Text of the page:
Pursuant to Fed.R.Civ.P. 7(d), a district court has the discretionary authority, upon a defendant's motion, to “strike surplusage from the indictment or information.” Surplusage is generally defined as language in an indictment which “goes beyond alleging the elements of the offense.” United States v. Harper, 579 F.2d 1235, 1239 (10th Cir. 1978). A court is not, however, required to strike all surplusage, as the decision to do so is discretionary. “Acting in its discretion, a district court may strike as surplusage allegations not relevant to the charge at issue and inflammatory and prejudicial to the defendant.” United States v. Collins, 920 F.2d 619, 631 (10th Cir. 1990) (emphasis added); see also United States v. Brooks, 438 F.3d 1231, 1237 (10th Cir. 2006) (a trial court “may strike from an indictment allegations which are both independent of and unnecessary to the offense on which a conviction ultimately rests.”).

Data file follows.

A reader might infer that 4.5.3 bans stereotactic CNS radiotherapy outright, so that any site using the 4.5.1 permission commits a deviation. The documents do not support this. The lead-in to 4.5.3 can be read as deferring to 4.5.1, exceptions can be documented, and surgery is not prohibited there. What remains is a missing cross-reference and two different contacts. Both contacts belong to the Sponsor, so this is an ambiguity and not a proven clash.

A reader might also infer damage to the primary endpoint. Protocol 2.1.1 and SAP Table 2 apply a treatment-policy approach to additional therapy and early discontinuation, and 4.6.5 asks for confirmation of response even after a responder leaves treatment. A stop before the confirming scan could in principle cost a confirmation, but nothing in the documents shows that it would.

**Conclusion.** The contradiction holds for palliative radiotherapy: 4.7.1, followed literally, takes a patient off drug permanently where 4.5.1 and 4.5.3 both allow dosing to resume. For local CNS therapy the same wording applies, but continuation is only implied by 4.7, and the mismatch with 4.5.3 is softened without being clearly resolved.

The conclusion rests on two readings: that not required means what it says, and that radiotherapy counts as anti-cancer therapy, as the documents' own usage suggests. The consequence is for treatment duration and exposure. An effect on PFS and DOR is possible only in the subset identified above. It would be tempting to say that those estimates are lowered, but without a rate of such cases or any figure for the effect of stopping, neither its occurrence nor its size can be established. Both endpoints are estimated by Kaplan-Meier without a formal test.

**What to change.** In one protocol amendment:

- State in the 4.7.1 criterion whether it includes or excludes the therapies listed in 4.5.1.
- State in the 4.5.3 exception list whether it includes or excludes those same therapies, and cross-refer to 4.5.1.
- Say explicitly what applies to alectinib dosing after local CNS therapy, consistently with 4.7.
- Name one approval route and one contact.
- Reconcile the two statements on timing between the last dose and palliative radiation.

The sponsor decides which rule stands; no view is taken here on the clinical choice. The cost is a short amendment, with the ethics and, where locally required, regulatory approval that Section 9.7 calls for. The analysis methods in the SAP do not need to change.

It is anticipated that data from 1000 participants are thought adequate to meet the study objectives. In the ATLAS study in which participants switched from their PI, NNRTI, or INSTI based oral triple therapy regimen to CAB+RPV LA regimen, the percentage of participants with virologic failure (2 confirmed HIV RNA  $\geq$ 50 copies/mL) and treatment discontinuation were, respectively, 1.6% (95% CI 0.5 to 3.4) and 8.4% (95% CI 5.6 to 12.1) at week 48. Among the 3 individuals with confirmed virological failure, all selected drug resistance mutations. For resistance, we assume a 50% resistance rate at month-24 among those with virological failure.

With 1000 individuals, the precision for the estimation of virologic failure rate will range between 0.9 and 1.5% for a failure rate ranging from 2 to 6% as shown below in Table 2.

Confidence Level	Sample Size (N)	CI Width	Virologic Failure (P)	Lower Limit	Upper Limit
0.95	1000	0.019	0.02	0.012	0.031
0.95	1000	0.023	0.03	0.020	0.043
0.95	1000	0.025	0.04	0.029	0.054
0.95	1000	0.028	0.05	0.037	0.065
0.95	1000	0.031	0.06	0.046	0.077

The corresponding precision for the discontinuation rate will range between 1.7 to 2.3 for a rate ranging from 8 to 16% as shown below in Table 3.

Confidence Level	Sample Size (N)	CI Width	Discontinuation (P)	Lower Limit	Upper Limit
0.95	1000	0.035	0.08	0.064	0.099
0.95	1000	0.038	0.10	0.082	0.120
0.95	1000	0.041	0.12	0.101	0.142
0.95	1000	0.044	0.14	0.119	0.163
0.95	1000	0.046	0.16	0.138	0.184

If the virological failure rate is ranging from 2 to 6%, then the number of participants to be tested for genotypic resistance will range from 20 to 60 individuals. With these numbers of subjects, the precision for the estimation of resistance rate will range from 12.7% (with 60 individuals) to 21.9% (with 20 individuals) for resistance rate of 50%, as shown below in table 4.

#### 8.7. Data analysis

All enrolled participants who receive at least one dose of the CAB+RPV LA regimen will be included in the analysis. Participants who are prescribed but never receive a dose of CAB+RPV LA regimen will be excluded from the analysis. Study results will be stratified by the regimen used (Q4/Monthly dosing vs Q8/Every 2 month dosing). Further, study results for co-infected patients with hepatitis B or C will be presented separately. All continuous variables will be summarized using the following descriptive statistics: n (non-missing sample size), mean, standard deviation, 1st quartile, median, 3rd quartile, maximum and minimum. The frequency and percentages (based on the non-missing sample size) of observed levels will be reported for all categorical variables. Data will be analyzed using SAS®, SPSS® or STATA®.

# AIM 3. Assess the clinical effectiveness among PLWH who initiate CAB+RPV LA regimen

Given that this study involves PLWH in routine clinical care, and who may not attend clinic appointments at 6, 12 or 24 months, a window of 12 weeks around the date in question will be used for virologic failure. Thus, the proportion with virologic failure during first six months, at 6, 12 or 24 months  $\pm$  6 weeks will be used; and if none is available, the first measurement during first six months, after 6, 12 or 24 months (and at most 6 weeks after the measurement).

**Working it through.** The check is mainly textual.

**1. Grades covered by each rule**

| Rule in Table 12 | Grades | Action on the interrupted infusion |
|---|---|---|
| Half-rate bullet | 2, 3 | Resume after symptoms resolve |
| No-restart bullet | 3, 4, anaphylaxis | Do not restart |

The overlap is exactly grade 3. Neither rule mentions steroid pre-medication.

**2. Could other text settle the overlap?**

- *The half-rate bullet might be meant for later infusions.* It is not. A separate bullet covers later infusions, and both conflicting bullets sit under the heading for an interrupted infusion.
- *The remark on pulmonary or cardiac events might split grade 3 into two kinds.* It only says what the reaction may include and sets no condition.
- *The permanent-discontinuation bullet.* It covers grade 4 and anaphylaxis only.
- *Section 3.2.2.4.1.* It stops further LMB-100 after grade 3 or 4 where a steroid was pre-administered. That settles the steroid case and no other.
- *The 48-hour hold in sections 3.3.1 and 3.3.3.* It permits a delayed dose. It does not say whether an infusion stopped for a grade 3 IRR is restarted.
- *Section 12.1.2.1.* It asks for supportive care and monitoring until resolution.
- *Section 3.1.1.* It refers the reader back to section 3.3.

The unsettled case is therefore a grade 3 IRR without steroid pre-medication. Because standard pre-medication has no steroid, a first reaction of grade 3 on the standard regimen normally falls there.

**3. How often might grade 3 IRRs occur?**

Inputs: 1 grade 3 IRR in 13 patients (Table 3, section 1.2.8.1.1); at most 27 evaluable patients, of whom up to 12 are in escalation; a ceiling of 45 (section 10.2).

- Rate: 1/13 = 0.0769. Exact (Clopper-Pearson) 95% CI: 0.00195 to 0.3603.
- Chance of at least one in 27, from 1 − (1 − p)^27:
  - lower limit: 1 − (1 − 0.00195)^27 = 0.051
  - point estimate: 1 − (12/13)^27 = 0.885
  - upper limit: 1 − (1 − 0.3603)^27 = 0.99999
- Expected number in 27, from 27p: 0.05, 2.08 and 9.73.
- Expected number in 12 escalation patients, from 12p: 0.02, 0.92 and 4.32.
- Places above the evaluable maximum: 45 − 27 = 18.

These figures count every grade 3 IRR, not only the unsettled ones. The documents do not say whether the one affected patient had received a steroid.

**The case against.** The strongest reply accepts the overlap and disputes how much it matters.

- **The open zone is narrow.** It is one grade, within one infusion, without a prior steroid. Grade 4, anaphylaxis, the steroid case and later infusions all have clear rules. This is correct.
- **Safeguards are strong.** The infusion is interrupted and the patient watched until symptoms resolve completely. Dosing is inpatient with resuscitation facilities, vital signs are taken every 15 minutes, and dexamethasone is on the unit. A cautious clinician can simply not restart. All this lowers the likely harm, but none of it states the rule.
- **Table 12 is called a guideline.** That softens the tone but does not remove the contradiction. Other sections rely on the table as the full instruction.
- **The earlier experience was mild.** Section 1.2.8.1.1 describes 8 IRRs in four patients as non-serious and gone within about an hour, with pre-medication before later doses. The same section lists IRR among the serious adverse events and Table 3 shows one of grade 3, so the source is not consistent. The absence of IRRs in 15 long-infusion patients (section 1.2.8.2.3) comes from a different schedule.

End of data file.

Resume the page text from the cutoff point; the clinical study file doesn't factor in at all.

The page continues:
In United States v. Gressett, the defendant, who was charged with bank fraud, asked the court to strike as surplusage all references to alleged violations of federal regulations and internal banking policies. Gressett, 773 F.Supp. 270, 274 (D. Kan. 1991). The district court found that such references were relevant to the defendant's intent and motive in structuring the transactions, and denied the motion to strike surplusage. Id; see also United States v. Simpson, No. CR-09-249, 2011 WL 2880885, at *17 (N.D. Tex. July 15, 2011) (the defendant's assertion that the introduction of the indictment was surplusage because it made statements about the law that were not elements of the offense did not amount to a showing that the surplusage was irrelevant, inflammatory, and prejudicial); United States v. Salahmand, No. CR-08-192, 2009 WL 10680698, at *1-2 (D.D.C. May 12, 2009) (references to medical licensing requirements and to the defendant's alleged failure to obtain licenses to write prescriptions for controlled substances were relevant and non-prejudicial, and thus, would not be stricken as surplusage); United States v. Vogel, No. CR-08-224, 2010 WL 2465359, at *3 (E.D. Tex. May 21, 2010) (language in the indictment was relevant to the charges against the defendants because the Controlled Substances Act incorporates state law to define what constitutes legitimate professional medical practice).